We traveled to Prince Albert, a small town in the Karoo, where we met up with our old friends and colleagues Sue Milton and Richard Dean, who are the co-owners of Renu-Karoo Veld Restoration and founders of the Wolwekraal Conservation and Research Organization, a unique research site Sue and Richard acquired in 2007, very near the edge of this isolated town. After nearly 40 years of hard work as international researchers and teachers, Sue and Richard decided to focus their considerable energy for the remainder of their careers to their town, and a community-based restoration and revitalization program for the Karoo. Unlike many NGOs in the “restoration movement” theirs is firmly grounded in science. Prior to launching Renu-Karoo, when they first moved to Price Albert, they continued teaching part-time in Cape Town – a full day’s drive away, and ran the Tierberg Karoo Research Station, a long-term ecological research site nearby, for many years. They have also written or edited the major ecological textbooks on the Karoo, both for basic researchers and managers. And indeed, it is a complex area in need of serious restoration work.

The plant nursery is a key component for all of Renu-Karoo’s activities, producing indigenous Karoo plants and plugs for landscaping and restoration. Availability of indigenous plants in the village has also gradually led to increased popularity of water-wise gardening and to an awareness of local plant diversity.

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Sue Milton and Richard Dean surrounded by native and ornamental plants at the Renu-Karoo nursery.

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One of the nursery’s 10 employees beginning the day with a round of watering.

As Sue and Richard explain:

“……the vast plains of the Karoo, the wooded drainage lines, the ancient gnarled trees of the dunes and mountains, and the elusive wildlife have been damaged by poor agricultural practices. The area is also currently threatened by development of solar and wind energy generation facilities, and uranium and gas mines that could convert the quiet Karoo into the ‘power factory’ of South Africa. A combination of conservation, education, and continuous active rehabilitation will be needed to enable future generations of people to benefit economically as well as recreationally and scientifically from this rocky and glorious desert landscape.”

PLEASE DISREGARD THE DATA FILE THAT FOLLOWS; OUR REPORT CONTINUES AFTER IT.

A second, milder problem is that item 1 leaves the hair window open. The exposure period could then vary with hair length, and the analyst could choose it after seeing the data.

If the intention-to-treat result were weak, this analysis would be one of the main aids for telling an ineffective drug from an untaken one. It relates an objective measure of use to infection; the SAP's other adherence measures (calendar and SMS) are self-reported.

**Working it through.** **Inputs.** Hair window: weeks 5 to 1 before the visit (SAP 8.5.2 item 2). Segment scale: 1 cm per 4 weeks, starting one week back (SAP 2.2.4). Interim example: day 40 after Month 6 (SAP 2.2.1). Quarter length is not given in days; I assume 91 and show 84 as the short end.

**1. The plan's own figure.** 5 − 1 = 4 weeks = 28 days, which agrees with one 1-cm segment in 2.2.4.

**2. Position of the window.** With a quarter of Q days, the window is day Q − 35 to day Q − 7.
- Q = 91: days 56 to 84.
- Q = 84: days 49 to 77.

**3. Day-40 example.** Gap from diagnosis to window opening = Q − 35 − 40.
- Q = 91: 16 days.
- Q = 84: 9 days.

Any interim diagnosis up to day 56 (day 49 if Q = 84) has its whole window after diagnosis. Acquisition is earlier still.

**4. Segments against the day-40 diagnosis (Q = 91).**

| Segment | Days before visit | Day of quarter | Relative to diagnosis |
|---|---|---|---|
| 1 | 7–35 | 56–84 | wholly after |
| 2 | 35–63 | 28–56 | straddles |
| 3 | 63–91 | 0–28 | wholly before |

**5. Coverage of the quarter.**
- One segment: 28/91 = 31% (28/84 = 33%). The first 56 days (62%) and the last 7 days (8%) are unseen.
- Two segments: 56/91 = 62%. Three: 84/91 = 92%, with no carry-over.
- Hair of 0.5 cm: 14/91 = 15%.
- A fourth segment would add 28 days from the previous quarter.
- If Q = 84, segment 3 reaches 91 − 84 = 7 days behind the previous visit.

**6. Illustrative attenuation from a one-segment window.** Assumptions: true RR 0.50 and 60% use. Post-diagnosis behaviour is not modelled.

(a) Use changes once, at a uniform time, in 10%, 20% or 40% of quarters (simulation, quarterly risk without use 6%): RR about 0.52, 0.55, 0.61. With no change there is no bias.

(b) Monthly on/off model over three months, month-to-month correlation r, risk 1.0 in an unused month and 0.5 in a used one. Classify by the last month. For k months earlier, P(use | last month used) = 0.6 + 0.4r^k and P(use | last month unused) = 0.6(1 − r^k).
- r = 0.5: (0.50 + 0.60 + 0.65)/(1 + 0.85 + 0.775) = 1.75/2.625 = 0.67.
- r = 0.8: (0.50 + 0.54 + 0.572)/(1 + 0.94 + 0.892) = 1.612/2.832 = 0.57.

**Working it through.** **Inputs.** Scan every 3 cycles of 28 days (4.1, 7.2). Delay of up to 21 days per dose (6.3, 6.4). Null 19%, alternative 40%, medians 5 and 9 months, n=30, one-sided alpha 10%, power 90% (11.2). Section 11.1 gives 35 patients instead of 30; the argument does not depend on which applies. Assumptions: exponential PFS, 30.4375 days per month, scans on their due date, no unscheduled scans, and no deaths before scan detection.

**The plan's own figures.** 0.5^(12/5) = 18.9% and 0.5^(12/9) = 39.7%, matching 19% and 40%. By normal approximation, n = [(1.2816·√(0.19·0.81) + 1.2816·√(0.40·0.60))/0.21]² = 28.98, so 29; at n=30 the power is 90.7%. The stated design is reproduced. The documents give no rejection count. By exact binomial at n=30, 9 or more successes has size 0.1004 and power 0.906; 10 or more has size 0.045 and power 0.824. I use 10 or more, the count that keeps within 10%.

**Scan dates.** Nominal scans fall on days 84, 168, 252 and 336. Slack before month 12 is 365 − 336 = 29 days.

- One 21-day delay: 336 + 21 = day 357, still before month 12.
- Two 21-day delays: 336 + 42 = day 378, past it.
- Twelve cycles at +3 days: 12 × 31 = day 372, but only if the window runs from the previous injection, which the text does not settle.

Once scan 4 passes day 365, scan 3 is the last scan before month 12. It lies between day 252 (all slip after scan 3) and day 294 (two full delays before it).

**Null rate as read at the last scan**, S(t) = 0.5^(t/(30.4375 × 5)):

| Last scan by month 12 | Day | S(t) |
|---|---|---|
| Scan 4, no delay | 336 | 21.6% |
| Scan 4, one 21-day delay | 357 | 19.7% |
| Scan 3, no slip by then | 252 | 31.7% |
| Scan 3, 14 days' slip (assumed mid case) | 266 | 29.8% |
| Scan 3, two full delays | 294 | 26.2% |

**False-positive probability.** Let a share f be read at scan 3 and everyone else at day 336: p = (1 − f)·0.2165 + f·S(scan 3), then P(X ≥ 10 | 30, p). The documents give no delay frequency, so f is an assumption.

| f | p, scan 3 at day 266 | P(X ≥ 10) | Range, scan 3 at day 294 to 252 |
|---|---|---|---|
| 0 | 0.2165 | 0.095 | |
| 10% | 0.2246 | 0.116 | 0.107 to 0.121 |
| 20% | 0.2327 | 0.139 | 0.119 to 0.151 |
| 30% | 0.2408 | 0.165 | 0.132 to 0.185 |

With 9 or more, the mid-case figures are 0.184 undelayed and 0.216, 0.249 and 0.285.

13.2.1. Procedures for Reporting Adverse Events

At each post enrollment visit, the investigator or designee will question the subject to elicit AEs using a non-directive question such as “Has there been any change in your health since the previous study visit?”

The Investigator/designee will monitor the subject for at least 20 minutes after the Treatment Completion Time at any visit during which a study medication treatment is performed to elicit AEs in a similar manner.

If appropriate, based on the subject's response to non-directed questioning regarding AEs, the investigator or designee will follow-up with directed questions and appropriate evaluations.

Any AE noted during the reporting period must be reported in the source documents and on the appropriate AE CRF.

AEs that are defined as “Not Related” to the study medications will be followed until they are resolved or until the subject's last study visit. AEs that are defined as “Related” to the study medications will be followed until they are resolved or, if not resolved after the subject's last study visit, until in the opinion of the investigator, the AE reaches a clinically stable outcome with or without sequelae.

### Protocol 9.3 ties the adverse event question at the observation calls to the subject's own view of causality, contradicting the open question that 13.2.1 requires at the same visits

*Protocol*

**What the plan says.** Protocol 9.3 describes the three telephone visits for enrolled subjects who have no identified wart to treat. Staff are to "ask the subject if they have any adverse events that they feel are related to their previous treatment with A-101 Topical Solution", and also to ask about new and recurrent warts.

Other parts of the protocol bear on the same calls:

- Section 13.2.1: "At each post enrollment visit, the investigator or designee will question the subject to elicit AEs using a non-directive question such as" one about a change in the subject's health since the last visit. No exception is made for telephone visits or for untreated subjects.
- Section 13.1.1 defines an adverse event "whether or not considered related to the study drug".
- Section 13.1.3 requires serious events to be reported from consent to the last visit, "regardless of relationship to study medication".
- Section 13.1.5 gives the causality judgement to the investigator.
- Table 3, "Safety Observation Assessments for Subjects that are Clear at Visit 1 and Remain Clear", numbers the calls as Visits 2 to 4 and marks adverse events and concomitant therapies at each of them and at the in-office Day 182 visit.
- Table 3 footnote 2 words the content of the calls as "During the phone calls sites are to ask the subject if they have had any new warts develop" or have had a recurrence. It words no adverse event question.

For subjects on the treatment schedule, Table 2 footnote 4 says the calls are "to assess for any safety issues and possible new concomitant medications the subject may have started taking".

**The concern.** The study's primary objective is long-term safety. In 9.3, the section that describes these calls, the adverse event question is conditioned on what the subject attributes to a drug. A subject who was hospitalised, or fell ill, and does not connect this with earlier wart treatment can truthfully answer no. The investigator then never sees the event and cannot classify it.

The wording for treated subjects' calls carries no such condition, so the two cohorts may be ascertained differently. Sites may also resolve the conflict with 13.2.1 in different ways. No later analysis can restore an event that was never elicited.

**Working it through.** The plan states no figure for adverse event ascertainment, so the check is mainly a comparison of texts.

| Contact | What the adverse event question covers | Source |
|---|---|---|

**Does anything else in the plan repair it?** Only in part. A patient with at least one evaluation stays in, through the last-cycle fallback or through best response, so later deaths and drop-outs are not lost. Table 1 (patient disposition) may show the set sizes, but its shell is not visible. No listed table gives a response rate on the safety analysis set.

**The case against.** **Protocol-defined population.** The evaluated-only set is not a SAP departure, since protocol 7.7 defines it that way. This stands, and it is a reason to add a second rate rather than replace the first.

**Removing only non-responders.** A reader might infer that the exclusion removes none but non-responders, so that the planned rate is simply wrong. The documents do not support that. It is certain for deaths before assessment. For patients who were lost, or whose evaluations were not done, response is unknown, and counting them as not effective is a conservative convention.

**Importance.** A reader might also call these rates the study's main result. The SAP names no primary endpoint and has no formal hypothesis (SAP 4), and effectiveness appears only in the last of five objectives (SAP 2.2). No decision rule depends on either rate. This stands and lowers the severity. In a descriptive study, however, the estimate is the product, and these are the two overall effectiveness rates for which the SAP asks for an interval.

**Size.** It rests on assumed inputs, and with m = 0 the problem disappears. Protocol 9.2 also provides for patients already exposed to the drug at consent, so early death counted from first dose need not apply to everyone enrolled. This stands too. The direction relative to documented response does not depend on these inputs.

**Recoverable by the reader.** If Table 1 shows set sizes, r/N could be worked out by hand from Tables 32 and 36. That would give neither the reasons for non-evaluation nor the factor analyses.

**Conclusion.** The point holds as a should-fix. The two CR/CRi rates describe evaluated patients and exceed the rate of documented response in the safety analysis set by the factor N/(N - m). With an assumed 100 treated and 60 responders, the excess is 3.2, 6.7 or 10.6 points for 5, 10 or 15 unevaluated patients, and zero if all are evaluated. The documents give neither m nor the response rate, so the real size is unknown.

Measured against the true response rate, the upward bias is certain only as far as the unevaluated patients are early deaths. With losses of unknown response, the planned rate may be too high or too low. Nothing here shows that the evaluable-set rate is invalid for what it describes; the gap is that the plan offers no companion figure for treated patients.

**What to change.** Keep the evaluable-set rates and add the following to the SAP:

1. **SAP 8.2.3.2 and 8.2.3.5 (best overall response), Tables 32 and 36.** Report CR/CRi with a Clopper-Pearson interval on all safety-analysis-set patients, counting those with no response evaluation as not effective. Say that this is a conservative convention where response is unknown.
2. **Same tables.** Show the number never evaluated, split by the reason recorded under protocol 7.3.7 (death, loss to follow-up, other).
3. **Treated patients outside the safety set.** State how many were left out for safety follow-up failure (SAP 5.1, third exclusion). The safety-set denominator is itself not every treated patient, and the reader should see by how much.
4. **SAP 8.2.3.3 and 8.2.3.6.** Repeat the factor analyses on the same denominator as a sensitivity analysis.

When Sue and Richard established Renu-Karoo a decade ago, their goal was to grow and supply Karoo shrub and grass seeds and to provide consulting services on how to re-establish or “repair” Karoo vegetation. Through trial and error, research by students and interns, collaboration with other companies and not-for-profit organizations, and follow-up surveys of restoration and rehabilitation projects, they have produced valuable knowledge, made available both informally and in scientific publications. Additional services, such as contract growing of plugs and plants of never-before propagated veld (the South African name for the sparsely vegetated landscapes typical of the Karoo) plants have added to the interest and capabilities of the business. They also provide free environmental classes and natural history talks and walks to school children and adults. They are truly global citizens working locally to build a Restoration culture in their home, the Karoo.

As part of their work to advance the movement, and raise the bar in restoration and management work, Sue and Richard’s consulting work takes them to businesses and private farms throughout the Karoo. From Prince Albert, we traveled north- east, to visit one such place, the Plains of Camdeboo Nature Reserve, a privately-owned property on the edge of the Karoo.